The evolution of the western rift area of the Fimbul Ice Shelf, Antarctica 1Institute of Geophysics, KlimaCampus, University of Hamburg, Bundesstraße 55, 20146 Hamburg, Germany
24 Oct 2011
2Alfred Wegener Institute for Polar and Marine Research, Am Alten Hafen 26, 27568 Bremerhaven, Germany
Received: 25 March 2011 – Published in The Cryosphere Discuss.: 11 April 2011 Abstract. This paper studies the evolution of a zone in the Fimbul Ice Shelf
that is characterised by large crevasses and rifts west of
Jutulstraumen, an outlet glacier flowing into Fimbulisen.
High-resolution radar imagery and radio echo sounding data were used
to study the surface and internal structure of this rift area and to
define zones of similar characteristics. The western rift area is
dominated by two factors: a small ice rumple that leads to basal
crevasses and disturbs the homogeneity of the ice, and a zone with
fibre-like blocks. Downstream of the rumple we found down-welling of
internal layers and local thinning, which we explain as a result of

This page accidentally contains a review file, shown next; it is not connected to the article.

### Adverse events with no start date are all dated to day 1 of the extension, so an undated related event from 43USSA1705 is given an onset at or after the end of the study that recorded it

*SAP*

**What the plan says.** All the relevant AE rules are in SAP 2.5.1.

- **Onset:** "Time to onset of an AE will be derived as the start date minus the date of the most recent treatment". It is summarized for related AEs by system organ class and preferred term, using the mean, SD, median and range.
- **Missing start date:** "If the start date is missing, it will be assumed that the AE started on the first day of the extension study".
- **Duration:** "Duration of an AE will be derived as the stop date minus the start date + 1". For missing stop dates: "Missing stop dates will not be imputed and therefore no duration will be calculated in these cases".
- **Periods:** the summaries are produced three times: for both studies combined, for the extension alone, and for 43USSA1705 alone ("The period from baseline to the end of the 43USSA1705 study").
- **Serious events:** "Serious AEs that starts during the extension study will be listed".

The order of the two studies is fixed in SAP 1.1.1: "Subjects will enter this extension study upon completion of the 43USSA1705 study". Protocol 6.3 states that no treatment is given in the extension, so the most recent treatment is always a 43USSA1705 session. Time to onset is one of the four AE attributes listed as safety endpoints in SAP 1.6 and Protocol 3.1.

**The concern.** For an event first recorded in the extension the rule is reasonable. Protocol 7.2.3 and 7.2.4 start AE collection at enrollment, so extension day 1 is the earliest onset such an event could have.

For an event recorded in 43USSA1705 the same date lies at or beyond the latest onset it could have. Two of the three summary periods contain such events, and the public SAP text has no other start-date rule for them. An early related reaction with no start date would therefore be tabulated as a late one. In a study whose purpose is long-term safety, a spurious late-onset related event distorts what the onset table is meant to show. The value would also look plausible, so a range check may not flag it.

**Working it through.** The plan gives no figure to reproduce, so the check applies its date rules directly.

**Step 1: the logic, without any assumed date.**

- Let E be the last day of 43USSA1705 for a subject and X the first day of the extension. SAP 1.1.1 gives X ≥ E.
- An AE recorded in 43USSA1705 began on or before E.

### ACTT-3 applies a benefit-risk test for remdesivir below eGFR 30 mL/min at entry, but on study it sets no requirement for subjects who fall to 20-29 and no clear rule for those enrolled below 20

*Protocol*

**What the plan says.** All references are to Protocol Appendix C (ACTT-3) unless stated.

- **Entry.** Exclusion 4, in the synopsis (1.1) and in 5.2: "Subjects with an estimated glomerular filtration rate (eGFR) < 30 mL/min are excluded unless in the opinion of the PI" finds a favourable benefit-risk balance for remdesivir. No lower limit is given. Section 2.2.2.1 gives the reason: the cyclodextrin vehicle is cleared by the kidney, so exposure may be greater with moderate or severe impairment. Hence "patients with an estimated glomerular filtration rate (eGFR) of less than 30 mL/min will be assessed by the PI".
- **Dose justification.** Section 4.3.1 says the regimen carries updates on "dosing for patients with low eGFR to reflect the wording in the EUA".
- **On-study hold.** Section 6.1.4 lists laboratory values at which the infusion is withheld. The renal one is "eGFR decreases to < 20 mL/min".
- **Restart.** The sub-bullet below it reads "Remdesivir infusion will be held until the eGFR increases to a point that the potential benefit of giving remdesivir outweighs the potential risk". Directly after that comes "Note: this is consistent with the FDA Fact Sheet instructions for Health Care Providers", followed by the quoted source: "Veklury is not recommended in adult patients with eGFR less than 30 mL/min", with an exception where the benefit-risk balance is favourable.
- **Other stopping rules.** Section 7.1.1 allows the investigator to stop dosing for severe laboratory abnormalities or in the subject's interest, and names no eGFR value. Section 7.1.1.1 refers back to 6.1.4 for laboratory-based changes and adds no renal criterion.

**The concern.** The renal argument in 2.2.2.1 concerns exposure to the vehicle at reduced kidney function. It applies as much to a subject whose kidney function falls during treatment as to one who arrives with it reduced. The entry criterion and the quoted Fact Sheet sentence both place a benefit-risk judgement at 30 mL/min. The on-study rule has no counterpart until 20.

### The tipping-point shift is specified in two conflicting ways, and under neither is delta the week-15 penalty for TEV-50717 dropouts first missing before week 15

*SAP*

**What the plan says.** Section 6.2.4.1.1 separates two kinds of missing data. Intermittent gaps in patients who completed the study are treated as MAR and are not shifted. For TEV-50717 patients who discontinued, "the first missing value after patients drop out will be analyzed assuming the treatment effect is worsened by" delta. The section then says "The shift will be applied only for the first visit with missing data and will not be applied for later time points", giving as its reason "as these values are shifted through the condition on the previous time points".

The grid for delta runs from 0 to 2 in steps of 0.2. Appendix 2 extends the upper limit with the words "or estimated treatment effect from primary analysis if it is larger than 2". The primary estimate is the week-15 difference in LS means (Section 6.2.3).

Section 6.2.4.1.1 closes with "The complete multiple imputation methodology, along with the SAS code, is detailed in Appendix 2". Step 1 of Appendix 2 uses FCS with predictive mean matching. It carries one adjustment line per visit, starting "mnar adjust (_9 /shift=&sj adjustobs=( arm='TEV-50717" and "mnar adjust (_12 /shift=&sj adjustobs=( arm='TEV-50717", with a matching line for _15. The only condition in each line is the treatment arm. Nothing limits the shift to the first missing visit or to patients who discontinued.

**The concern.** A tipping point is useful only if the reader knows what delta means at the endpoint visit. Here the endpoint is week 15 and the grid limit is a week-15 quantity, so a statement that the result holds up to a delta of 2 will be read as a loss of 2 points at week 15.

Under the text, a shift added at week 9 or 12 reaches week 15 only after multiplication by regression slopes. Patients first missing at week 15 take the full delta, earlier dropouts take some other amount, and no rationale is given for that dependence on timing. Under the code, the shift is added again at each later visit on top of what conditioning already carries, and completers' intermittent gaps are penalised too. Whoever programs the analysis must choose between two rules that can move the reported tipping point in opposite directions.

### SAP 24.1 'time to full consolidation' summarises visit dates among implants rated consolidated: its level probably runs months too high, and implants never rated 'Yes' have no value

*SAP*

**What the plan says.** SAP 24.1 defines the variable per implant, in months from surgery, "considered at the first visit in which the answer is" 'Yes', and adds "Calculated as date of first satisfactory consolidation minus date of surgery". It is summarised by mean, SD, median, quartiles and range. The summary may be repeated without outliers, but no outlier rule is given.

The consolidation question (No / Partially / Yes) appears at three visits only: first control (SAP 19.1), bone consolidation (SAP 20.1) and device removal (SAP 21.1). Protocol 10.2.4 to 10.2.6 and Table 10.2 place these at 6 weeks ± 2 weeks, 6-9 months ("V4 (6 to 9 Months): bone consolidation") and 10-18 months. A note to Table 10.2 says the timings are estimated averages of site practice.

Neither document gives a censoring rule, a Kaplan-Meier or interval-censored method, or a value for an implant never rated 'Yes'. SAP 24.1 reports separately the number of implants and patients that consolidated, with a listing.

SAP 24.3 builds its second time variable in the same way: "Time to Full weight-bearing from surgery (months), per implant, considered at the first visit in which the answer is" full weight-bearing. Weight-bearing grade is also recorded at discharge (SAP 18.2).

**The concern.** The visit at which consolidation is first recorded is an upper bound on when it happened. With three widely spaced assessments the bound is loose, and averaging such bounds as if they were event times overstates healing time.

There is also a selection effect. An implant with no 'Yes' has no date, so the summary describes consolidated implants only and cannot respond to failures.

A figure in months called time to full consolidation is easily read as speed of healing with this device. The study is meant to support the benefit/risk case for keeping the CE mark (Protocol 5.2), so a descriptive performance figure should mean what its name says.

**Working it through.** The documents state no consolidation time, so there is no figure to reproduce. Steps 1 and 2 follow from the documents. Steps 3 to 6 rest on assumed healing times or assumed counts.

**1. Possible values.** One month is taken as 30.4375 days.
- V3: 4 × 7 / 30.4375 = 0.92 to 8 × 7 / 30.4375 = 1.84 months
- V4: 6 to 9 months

basal crevasses due to the basal drag at the ice rumple. North of
Ahlmannryggen the ice loses its lateral constraint and forms
individual blocks, which are deformed like fibres under shear, where
the ice stream merges with slower moving ice masses of the western
side. There, the ice loses its integrity, which initiates the
western rift system. The velocity difference between the slow moving
western part and the fast moving extension of Jutulstraumen produces
shear stress that causes the rifts to form tails and expand them to
the major rifts of up to 30 km length.
Revised: 04 October 2011 – Accepted: 06 October 2011 – Published: 24 October 2011
Citation: Humbert, A. and Steinhage, D.: The evolution of the western rift area of the Fimbul Ice Shelf, Antarctica, The Cryosphere, 5, 931-944, doi:10.5194/tc-5-931-2011, 2011.